Resource ChallengeThe red-cockaded woodpecker, an endangered species native to southeastern pine forests, lives on many military bases and on privately-owned lands, presenting challenges to both groups of landowners. For the military, the challenge is to continue to train troops effectively while meeting the requirements of the Endangered Species Act. For private landowners, the challenge is similar: forest management activities often create more woodpecker habitat—and more woodpeckers—which potentially subjects the landowner to increased regulation of his or her land. Also, if private landowners do not manage their forest land in ways that help the woodpecker, military bases are likely to support a growing percentage of an ever- declining woodpecker population in many areas.
Examples of Key PartnersU.S. Army, USDI Fish and Wildlife Service (FWS), Environmental Defense, state natural resource departments, and more than 200 landowners.
Results and AccomplishmentsStarting in the Sandhills region of North Carolina around Fort Bragg, FWS introduced the concept of endangered species “Safe Harbor Agreements.” Under these agreements, landowners who initiate forest management activities designed to improve conditions for the woodpecker, such as prescribed burning, selective tree harvests, and installing artifi cial nesting and roosting cavities, are assured of no new regulatory restrictions under the Endangered Species Act. Fort Bragg helped the FWS improve its outreach to landowners, and Environmental Defense helped design the program.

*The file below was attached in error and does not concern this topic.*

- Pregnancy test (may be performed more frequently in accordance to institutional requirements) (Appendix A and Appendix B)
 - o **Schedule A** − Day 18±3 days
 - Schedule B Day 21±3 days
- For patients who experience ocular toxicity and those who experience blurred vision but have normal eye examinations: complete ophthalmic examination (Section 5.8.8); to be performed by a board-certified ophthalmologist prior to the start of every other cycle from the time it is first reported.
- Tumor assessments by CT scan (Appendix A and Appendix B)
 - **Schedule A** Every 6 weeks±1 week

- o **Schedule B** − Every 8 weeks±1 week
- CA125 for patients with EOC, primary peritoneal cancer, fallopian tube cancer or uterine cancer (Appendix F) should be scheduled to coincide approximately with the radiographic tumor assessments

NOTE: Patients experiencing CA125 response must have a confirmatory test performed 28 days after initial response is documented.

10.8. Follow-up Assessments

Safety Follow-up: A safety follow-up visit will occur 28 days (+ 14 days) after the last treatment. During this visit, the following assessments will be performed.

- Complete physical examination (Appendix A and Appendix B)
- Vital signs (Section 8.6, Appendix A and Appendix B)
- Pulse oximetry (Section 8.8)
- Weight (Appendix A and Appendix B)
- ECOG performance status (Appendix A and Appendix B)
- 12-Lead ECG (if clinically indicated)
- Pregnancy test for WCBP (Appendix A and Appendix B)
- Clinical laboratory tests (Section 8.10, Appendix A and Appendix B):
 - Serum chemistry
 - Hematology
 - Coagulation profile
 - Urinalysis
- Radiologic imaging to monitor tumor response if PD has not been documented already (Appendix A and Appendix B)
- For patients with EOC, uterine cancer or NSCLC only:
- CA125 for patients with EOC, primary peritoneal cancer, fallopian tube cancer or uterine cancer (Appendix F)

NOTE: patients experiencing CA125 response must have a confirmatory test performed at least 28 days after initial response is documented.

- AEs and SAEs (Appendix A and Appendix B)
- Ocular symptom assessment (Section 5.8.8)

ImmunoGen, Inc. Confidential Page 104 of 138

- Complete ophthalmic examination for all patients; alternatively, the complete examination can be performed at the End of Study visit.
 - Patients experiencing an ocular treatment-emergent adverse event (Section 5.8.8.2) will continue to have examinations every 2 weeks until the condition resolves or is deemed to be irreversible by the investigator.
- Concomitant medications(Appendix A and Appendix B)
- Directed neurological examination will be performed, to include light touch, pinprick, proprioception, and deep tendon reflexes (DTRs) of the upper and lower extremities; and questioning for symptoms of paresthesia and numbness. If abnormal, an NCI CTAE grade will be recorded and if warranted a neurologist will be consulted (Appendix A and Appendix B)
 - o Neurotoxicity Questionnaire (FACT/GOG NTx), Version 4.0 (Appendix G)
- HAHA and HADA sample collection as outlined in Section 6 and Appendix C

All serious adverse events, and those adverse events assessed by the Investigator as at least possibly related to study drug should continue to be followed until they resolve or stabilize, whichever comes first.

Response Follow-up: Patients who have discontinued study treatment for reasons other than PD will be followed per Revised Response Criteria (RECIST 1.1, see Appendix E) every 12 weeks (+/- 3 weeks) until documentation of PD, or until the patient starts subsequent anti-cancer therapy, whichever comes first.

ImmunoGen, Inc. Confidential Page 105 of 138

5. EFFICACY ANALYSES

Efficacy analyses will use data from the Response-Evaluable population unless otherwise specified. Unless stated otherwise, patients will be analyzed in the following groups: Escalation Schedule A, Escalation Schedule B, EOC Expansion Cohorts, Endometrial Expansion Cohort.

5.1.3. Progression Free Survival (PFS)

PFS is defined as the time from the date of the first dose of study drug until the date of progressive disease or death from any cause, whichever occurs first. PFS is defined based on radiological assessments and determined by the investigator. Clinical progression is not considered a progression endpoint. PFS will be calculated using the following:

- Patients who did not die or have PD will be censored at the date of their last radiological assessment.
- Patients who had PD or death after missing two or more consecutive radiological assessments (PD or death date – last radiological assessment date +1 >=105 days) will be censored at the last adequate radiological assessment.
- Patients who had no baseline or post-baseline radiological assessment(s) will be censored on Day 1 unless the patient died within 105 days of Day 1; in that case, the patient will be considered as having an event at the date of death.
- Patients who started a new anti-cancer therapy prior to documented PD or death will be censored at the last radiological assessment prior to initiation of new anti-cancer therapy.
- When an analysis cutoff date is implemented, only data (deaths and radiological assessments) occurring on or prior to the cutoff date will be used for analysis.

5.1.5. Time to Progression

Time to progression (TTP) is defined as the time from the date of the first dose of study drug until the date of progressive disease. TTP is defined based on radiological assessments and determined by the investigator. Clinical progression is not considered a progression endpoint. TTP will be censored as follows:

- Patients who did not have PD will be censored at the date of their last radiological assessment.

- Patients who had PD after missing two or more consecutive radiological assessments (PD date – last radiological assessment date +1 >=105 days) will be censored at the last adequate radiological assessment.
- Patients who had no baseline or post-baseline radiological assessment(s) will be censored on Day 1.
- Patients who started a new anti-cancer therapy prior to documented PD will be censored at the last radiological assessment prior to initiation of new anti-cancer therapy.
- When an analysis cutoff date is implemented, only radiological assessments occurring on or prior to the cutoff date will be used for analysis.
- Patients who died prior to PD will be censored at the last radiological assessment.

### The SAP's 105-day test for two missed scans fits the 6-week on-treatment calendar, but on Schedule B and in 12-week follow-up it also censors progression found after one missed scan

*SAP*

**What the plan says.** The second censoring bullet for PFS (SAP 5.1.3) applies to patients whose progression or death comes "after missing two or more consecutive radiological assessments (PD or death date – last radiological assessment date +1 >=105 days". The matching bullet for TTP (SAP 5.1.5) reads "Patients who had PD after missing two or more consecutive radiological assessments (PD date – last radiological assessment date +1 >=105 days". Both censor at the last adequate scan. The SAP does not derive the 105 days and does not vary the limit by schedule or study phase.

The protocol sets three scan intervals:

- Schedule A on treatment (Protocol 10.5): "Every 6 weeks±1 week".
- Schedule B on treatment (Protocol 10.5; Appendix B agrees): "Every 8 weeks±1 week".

Today, 91 Sandhills-area landowners, including owners of golf courses, horse farms, woodlots, school land, a girl scout camp, and residential properties, participate in the program. The Sandhills project became a model for similar efforts in South Carolina, Georgia, Texas, Virginia, and Louisiana. Overall, more than 600,000 acres of privately-owned forest land are now enrolled in Safe Harbor Agreements for the red-cockaded woodpecker.
Complementing the results of Safe Harbor Agreements were the Army’s use of compatible use buffers to ensure that land
development around its bases, and the associated loss of habitat, did not preclude training opportunities on base. The Army works with states and/or conservation groups, enabling those partners to purchase land or easements from willing landowners. Army buffers have protected 44,751 acres in fi ve states. In the Sandhills region, The Nature Conservancy, the Sandhills Ecological Institute, and others have helped protect 9,165 acres in perpetuity for redcockaded
After decades of decline on private lands throughout the Southeast, the woodpecker population is now increasing in several areas as a result of management by private landowners.